• Credit Risk: Investing in mutual funds can carry credit risk if the issuer of the scheme fails to pay interest as promised. A debt fund’s manager typically includes investment-grade securities with high credit ratings. Nevertheless, the fund manager includes lower credit-rated securities to increase returns. A move like this often increases the risk of not being paid on time.
  • Inflation Risk: Inflation is the risk of losing one’s purchasing power, primarily due to the rising inflation rate. When investment returns fail to keep pace with increasing inflationary rates, investors are exposed to this risk. Suppose the rate of return is 5% and inflation is 3%; then investors receive only 2%.
  • Concentration Risk: Investments in mutual funds are also subject to this risk. This is a situation when investors invest all their funds in a single investment scheme or sector. In bad market conditions, investing entirely in just one company’s stocks can lead to a substantial loss of capital.
  • Currency Risk: This risk is caused by the fear that a decrease in the exchange rate will decrease investment returns. A decrease in foreign currency is believed to occur when the value of foreign currency-denominated funds increases. In INR terms, it will directly lower the rate of return.
  • Rebalancing Risk: Investing in mutual funds involves frequent rebalancing by fund managers and close monitoring by the fund managers. It is common for regular reinvestments to be accompanied by a risk of not taking advantage of growth opportunities. Despite mutual fund risks, by planning smartly, one can mitigate them.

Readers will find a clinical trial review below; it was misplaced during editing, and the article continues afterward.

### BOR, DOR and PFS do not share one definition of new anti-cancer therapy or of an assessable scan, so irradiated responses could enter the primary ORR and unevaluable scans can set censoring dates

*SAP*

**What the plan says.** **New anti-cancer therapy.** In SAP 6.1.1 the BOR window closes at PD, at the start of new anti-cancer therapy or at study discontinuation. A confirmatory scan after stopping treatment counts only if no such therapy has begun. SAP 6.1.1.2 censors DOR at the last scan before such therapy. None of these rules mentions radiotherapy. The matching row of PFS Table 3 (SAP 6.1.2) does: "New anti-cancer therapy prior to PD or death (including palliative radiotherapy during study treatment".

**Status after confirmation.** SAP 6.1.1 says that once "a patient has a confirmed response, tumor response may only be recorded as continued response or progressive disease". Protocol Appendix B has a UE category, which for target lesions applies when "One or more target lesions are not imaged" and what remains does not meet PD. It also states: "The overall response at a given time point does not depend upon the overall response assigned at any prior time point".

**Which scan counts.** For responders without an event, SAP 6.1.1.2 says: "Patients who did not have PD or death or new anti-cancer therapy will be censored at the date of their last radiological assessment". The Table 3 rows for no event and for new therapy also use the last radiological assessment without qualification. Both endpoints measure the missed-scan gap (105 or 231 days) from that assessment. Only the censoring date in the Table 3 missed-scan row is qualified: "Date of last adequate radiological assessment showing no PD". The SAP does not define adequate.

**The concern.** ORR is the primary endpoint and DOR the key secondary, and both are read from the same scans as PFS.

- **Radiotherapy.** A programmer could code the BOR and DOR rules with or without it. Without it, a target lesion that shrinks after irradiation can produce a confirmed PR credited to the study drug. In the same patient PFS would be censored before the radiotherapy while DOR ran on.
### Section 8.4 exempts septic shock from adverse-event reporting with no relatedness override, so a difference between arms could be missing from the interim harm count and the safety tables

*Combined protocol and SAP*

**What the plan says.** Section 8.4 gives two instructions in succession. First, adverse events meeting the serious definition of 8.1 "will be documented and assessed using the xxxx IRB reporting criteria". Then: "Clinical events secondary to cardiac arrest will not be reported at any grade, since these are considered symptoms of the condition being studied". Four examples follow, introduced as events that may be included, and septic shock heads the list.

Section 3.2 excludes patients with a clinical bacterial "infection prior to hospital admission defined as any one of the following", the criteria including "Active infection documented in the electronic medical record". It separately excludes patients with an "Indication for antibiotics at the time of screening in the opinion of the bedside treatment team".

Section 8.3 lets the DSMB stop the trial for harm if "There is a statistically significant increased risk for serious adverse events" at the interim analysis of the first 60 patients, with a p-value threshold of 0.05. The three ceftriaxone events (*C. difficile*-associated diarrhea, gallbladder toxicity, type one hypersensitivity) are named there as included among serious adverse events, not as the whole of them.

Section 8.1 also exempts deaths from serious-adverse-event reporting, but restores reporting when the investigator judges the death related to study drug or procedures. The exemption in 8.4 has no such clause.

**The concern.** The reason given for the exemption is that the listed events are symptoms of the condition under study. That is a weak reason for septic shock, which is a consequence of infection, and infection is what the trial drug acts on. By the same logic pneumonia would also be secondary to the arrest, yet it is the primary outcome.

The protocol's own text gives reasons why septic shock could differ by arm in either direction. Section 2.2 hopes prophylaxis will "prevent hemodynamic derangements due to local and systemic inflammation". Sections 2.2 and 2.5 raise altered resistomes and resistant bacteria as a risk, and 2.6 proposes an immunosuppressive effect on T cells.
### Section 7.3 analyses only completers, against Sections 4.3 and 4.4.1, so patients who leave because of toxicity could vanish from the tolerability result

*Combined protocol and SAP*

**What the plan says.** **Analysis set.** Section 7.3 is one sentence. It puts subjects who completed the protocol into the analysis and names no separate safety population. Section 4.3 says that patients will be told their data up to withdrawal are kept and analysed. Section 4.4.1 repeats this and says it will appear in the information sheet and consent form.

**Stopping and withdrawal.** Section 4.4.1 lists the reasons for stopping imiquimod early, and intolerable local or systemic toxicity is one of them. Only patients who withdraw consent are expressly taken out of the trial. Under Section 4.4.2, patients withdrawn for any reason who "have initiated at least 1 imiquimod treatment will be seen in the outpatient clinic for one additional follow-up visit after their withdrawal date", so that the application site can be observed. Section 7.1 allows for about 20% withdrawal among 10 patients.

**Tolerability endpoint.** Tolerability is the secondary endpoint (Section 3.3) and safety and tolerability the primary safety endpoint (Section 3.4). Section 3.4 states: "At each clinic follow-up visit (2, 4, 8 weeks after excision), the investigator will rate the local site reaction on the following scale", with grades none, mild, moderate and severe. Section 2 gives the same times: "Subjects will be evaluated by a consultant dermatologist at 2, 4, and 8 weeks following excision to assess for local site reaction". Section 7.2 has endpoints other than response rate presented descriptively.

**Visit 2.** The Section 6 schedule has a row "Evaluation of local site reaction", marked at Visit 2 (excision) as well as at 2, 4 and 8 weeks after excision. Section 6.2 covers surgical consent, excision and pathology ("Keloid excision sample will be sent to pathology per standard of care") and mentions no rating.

Best Ways to Combat Mutual Fund Risks

Assess Risk Appetite and Build a Portfolio Accordingly

  • Match investment profiles with risk tolerance to mitigate mutual fund risks.
  • Consider factors like age, financial status, risk appetite, and financial goals.
  • Those with low-risk appetite and long term goals may find balanced portfolios of debt and equity suitable.

Plan Investments According to a Systematic Approach

  • Distribute risk burdens significantly through systematic investment planning.
  • Utilise Rupee cost averaging and compounding to reduce the average cost of investment.

Invest Through Systematic Transfer Plan (STP)

  • Spread risk associated with mutual fund investments over time.
  • Lower the average cost of investment and reduce the impact of entering overvalued markets.
  • Switch between funds to consolidate gains and reduce associated risks.

Diversify Portfolio

  • Allocate investments between asset classes and sectors to balance risk-reward ratios.
  • Consider risk appetite, time horizon, and financial goals when diversifying.
  • For short term goals, opt for debt schemes for capital protection and guaranteed returns.
  • For long term goals, consider equity mutual funds for their high risk-reward ratio.


A mutual fund can provide long term wealth growth. Nonetheless, every investment journey comes with its own risks. Investments in mutual funds also include a variety of risks since they contain both equity and debt investments. It is essential to understand mutual fund risks to make informed financial decisions. Market volatility, liquidity challenges, and interest rate fluctuations all require careful consideration. The team of Share India can assist with these complexities, enabling investors to make informed decisions. With Share India, one can navigate risks, diversify wisely, and secure their financial future.